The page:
Jain also opened the door to communities interested in building their own fiber networks, pointing to the municipal-focused model Google Fiber has established with cities such as Huntsville, Alabama, and West Des Moines. “We’ll continue to look for ways to support similar efforts,” wrote Jain, who took the helm of Google’s access business unit in 2018.
Google Fiber’s current high-end service provides 2 Gbit/s down by 1 Gbit/s up for $100 per month. Google Fiber has all but phased out its own managed IPTV service, but instead promotes several virtual multichannel video programming distribution (vMVPD) services, including DirecTV Stream, FuboTV, Sling TV and Google’s own YouTube TV.
Google Fiber’s current and planned network and service deployments using FTTP or Webpass, its fixed-wireless platform is depicted in the table below:
|Google Fiber Market||FTTP or Webpass|
|Charlotte, North Carolina||FTTP|
|Des Moines, Iowa||FTTP|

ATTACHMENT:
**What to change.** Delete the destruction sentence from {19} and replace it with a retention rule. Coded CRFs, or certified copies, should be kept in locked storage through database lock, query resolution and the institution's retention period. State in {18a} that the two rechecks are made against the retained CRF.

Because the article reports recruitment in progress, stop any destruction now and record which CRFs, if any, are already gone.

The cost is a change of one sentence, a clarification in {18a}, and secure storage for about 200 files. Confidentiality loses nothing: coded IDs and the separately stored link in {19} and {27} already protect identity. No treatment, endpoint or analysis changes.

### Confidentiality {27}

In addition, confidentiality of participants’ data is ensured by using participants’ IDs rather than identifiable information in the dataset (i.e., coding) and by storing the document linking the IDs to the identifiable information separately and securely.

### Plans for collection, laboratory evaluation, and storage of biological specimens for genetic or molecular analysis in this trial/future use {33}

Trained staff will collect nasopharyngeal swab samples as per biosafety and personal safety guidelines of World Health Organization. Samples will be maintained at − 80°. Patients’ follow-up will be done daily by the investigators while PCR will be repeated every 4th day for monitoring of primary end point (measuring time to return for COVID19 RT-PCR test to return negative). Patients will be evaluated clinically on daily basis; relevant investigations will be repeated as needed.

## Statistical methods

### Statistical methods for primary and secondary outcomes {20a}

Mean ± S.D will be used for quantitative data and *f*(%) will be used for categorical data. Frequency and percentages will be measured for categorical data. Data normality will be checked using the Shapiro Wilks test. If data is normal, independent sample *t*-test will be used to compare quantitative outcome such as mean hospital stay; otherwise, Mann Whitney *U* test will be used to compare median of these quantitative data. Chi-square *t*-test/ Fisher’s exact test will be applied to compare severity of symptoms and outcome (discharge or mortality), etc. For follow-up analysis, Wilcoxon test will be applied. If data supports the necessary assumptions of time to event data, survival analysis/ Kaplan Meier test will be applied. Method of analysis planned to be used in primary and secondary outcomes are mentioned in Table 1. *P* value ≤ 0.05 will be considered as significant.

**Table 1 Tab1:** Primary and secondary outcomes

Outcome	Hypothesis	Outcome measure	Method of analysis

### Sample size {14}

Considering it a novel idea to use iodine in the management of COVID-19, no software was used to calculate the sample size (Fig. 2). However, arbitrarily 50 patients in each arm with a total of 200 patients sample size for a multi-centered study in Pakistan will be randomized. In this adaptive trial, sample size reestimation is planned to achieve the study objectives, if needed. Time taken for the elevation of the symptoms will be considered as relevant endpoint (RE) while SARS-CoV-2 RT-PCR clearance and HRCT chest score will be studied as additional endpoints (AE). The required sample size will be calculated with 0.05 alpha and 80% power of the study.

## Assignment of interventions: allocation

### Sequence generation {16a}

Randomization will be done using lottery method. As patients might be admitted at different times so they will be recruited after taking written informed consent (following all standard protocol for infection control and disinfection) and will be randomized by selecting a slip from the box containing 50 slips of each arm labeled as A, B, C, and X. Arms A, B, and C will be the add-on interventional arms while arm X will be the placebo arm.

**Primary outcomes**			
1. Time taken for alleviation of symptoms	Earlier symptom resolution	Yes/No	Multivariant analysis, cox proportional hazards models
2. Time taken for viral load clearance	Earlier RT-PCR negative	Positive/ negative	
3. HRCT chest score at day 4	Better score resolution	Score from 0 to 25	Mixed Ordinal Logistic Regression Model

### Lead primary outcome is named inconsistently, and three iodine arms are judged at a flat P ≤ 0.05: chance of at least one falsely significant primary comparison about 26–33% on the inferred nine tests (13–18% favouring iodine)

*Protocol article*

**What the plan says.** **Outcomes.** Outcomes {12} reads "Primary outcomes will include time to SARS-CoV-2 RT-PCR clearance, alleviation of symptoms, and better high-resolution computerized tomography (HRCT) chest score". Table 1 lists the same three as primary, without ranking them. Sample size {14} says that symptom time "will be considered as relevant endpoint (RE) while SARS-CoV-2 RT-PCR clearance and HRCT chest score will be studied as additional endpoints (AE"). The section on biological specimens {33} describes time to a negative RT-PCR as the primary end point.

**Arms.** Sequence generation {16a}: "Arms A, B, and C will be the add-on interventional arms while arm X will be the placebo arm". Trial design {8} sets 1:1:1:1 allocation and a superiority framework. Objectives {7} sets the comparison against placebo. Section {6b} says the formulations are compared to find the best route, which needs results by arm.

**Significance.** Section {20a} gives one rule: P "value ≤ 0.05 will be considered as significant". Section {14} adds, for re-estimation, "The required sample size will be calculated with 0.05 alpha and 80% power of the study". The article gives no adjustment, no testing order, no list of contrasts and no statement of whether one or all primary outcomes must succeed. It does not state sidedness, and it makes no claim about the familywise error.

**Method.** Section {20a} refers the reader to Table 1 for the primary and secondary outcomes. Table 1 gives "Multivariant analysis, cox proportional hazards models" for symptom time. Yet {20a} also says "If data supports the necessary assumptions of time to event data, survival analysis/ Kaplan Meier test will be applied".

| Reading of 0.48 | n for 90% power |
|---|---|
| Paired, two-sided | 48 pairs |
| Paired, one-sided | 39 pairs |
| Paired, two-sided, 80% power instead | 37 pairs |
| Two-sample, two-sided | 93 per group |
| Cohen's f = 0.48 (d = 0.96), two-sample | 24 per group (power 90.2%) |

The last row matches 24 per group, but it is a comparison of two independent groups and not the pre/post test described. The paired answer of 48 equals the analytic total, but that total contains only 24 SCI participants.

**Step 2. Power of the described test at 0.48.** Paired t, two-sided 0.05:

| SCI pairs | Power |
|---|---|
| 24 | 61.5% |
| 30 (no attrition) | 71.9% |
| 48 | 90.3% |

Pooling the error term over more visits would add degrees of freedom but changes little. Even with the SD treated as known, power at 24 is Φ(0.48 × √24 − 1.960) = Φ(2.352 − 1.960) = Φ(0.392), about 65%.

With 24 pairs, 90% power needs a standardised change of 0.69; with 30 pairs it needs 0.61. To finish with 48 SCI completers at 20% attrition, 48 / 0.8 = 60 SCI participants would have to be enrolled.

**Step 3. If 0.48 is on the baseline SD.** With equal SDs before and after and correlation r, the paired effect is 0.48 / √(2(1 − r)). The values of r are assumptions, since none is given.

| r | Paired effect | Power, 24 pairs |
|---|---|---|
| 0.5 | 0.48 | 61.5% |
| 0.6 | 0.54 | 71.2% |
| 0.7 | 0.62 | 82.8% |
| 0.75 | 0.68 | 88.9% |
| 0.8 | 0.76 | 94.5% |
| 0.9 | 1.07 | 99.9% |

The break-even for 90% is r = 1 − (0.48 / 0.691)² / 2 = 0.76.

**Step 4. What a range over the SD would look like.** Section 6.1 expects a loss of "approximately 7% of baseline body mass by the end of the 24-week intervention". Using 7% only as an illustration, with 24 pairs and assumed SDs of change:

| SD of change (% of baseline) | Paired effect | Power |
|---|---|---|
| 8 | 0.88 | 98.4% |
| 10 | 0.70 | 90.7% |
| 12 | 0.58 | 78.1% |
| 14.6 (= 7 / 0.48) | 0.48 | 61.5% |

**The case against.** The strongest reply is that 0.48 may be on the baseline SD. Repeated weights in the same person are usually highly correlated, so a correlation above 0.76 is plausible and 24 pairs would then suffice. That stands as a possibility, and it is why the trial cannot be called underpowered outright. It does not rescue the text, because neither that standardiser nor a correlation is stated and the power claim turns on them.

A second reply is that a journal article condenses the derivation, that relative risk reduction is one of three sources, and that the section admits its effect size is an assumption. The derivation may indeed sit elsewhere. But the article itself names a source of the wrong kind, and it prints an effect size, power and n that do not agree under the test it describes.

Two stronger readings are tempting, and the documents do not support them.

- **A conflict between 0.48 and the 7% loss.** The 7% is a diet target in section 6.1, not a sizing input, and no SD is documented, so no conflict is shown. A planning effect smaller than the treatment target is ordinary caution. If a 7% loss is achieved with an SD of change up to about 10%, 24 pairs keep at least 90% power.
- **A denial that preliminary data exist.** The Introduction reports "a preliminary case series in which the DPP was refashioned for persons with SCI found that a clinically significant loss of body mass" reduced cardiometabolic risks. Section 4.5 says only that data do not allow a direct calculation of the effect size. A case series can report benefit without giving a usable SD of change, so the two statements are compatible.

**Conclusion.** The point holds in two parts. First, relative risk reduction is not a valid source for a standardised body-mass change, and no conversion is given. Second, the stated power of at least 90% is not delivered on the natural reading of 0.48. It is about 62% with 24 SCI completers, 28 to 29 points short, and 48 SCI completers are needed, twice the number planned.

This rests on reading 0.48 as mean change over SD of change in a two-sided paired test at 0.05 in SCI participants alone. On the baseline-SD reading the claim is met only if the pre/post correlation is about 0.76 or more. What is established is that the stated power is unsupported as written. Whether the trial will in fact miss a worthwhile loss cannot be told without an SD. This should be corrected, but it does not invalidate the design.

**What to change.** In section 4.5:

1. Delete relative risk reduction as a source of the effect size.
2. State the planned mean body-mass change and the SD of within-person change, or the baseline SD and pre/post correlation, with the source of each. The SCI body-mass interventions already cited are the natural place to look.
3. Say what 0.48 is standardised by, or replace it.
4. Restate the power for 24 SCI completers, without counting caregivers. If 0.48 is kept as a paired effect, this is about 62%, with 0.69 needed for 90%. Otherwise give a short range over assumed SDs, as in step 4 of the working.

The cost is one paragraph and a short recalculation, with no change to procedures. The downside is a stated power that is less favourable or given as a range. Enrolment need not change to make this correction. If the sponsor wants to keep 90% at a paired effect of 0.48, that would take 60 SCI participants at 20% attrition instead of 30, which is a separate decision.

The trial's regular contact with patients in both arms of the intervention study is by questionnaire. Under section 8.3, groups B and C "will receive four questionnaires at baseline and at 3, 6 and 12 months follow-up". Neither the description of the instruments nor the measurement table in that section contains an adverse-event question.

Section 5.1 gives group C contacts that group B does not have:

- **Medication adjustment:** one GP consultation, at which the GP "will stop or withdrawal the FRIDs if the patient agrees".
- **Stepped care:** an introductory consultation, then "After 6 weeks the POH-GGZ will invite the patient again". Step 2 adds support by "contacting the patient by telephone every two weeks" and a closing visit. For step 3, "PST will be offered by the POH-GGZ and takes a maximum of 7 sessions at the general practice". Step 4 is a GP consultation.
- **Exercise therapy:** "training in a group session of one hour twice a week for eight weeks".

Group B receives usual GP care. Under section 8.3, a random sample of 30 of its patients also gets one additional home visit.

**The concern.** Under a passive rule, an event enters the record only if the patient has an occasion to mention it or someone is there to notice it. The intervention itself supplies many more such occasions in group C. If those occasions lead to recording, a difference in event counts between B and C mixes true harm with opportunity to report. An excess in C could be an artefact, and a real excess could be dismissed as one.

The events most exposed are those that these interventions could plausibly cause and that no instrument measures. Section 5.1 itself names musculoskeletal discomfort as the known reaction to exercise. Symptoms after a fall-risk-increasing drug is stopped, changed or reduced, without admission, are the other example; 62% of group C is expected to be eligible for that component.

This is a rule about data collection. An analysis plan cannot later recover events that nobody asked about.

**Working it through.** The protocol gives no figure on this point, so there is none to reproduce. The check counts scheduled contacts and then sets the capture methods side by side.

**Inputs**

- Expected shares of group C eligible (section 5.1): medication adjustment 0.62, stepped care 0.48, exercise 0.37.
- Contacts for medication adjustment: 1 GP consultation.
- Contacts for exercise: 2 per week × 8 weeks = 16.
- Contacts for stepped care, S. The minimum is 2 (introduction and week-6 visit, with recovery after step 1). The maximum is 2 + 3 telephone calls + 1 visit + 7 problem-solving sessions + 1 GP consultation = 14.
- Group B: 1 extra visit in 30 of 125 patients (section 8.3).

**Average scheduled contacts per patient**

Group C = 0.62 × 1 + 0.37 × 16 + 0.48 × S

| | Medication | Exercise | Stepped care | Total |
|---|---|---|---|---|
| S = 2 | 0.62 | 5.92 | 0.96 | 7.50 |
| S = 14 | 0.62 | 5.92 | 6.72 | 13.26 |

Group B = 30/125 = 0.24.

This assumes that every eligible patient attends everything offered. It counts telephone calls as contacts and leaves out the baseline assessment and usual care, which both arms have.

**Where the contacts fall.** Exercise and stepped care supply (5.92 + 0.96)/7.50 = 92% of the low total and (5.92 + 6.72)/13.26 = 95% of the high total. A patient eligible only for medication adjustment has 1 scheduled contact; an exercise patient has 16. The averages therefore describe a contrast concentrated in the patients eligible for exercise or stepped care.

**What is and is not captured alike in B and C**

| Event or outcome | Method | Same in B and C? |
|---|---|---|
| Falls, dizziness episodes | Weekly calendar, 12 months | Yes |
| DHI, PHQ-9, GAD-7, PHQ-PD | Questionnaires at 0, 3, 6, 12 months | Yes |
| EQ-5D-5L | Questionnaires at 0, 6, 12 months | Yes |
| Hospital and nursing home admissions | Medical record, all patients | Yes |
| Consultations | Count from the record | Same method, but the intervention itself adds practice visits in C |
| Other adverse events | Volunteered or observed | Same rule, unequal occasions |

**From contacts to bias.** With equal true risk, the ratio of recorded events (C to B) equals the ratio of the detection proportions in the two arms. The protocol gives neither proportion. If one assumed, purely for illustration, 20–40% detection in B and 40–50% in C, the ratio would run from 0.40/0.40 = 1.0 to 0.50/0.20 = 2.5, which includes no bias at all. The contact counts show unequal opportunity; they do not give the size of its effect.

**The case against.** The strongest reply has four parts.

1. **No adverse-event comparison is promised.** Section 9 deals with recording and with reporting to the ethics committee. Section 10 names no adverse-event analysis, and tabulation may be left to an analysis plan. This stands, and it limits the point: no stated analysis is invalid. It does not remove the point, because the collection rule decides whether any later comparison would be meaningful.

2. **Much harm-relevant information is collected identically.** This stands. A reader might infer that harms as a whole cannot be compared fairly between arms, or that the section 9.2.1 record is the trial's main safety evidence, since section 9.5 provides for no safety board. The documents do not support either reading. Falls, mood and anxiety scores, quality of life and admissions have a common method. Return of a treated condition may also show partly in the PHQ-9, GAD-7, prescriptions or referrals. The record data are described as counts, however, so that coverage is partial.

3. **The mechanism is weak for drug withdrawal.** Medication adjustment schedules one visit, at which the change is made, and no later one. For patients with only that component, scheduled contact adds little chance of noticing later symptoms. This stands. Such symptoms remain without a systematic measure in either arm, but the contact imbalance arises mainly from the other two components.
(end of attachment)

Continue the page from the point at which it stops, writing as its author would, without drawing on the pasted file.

|Kansas City, Kansas and Missouri||FTTP|
|Orange County, California||FTTP|
|Salt Lake City, Utah||FTTP|
|San Antonio, Texas||FTTP|
|San Diego, California||Webpass|
|San Francisco, California||Webpass|
|The Triangle, North Carolina||FTTP|
|*Google Fiber FTTP deployments coming to cities yet to be announced.
(Source: Google Fiber)
Frontier Communications reported better than expected 2nd quarter 2022 results on Friday. Operating income was $166 million and net income was $101 million for the 2nd quarter 2022. Adjusted EBITDA was $535 million, representing sequential growth of 5.1% from the first quarter of 2022, driven by the sequential increase in Consumer revenue, accelerating cost reductions, and a one-time $8 million sales tax refund. Adjusted EBITDA declined from $628 million in the second quarter of 2021 primarily due to subsidy-related revenue declines, partially offset by lower operating expenses and cost savings initiatives.